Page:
Doug Walker works for the General Board of Church and Society establishing Healing Communities, a framework for ministry to persons returning from or at risk of incarceration, their families, and the larger community. He works 15 hours a week on behalf of the wider church trying to bridge the gap between local church life and the lives of its families who are bearing the weight of incarceration.
Lee Schott, pastor of Women at the Well United Methodist Church inside the Mitchelville Women’s Prison, wonders how the Iowa Annual Conference can continue to connect with women once they leave the prison and return to life outside its walls.
Dave Hobbs and the Iowa United Methodist Camps have been developing a specialized camp ministry for the children of people who are or have been incarcerated in Iowa. It is called Camp Hope, and Dave and the camp directors are looking to expand this ministry.
At one level, it seems like we shouldn’t need institutional support or significant technical education to be in vital ministry with people entangled with the criminal justice system (and it is an entanglement; guards, administrators, and others on the law-abiding side of the system are as deeply in need of specialized ministry as those they are employed to keep). Yet, clearly we in the local church are not entangled enough.
As great as Doug, Lee and Dave’s programs and ministry areas are, they cannot be the sole presence of the United Methodist Church when it comes to our call to be in ministry with those Jesus has given us. Despite the fact that practically every Iowa town has at least one United Methodist Church, not every town has a flourishing jail visitation ministry. Not every person who needs a ride to visit their loved one in jail can get one. Not every person leaving incarceration has a congregation waiting to receive them. Not every prison guard has a group with which to share the depths of human depravity she has witnessed. This is a place where the deep needs of people are not being met.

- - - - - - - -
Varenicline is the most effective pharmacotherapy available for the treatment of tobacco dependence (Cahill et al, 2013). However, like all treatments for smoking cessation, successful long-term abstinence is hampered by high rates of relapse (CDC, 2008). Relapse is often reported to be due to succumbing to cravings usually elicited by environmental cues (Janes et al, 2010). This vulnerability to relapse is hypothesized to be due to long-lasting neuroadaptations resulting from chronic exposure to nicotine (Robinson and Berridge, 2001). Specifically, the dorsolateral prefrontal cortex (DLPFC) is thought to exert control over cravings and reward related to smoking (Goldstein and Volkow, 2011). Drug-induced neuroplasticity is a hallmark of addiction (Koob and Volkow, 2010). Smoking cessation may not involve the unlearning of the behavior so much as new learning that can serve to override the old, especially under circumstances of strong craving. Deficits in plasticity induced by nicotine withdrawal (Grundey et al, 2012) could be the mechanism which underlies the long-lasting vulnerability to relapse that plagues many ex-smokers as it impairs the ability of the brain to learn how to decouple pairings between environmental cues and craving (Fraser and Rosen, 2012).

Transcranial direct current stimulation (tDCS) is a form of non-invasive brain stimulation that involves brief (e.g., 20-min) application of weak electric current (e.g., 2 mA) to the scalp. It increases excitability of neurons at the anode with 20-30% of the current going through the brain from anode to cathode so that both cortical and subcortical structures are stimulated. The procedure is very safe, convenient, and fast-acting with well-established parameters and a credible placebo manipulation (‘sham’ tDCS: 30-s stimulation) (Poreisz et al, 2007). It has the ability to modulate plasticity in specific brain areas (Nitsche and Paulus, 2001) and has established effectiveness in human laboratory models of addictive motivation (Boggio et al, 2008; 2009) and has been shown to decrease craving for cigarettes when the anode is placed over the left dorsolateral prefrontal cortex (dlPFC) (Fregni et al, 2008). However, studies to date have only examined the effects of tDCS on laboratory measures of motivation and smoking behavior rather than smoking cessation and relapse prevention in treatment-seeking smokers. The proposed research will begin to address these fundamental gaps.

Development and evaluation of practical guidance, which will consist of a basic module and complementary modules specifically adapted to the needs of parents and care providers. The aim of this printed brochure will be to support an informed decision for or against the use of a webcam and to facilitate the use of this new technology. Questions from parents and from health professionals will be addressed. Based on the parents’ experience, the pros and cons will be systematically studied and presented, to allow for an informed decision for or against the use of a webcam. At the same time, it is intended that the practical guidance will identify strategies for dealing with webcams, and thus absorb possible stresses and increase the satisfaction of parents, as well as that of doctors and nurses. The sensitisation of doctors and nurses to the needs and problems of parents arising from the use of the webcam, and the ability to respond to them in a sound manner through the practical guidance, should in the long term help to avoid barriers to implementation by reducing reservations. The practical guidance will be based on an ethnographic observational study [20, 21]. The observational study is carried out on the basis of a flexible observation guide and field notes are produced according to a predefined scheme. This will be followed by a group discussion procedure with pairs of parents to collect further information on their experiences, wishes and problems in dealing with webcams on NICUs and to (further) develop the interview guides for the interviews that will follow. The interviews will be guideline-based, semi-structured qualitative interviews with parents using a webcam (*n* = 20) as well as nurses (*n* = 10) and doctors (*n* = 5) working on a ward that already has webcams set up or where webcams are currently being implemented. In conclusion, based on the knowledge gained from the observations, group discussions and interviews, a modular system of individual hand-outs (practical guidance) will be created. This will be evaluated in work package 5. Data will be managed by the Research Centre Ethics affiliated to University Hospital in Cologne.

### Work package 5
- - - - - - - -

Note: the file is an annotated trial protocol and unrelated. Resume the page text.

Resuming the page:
You can see that in the violence we inflict on our children, our spouses, our parents and ourselves. It is visible in the thriving methamphetamine industry and the number of bars a community can support. Distrust and disconnectedness, increased weapons permits, pernicious bullying, and the spread of harmful propaganda designed to alienate us from our neighbors are all signs that we are not shining enough light on the darkness which invades peoples’ lives.
And it seems to me that we are not doing this work because it is dangerous. We can’t be assured of the other person’s innocence. There is the possibility that the relationship can become toxic as the other’s addictions and ways of making decisions invade our carefully controlled apartments. We might have to set boundaries or let go of our own aesthetic tastes to make room for the new people in our lives. Frankly, there are people out there who would not hesitate to do us serious harm. Last, I sense that we are afraid our own lights-our faith, our witness, our Christ, our own souls -are not actually strong enough to make headway against the dark.
I asked Doug Walker how a person crosses the threshold. How do we go out the door of our church sanctuaries? How do we go in the visitor’s entrance of the prison, the hospital, or the social services building? He laughed and said it is a lot easier when you know someone there.
I asked Lee Schott why we don’t know the women who leave Mitchelville after serving their sentence. She didn’t know, but thought it had something to do with an idea that once someone has gone behind bars, they become this thing we call “a criminal” rather than a person we can know by name. She becomes effectively invisible to us because we in the church might distrust or judge her if we learned her past. She either enters into relationship with us hiding her past or chooses easier relationships with people who already know her name.
So what is going on with us that we are not teaching, preaching, and reaching into the lives of people such that we can show them that other name they have: the name they take on in Christ? Why are we so ashamed of shame? What makes us so afraid to shake hands with people we have never met? Is there something real we stand to lose by opening ourselves to rejection?
I believe that changing the world is as simple as going out and shaking hands with it. And if you are looking for Biblical language to help you gather the courage to do so, I suggest spending a bit of time with Paul. He seems to have a good vocabulary for that kind of thing.
Oh, and you can always contact Doug , Lee or Dave as well, because I know they would love to hear from you. They would love to share their experience, expertise and doubts about how the church can best be about this work of setting captives free.
Doug Walker: firstname.lastname@example.org
Rev. Lee Schott: email@example.com
Rev. Dave Hobbs: firstname.lastname@example.org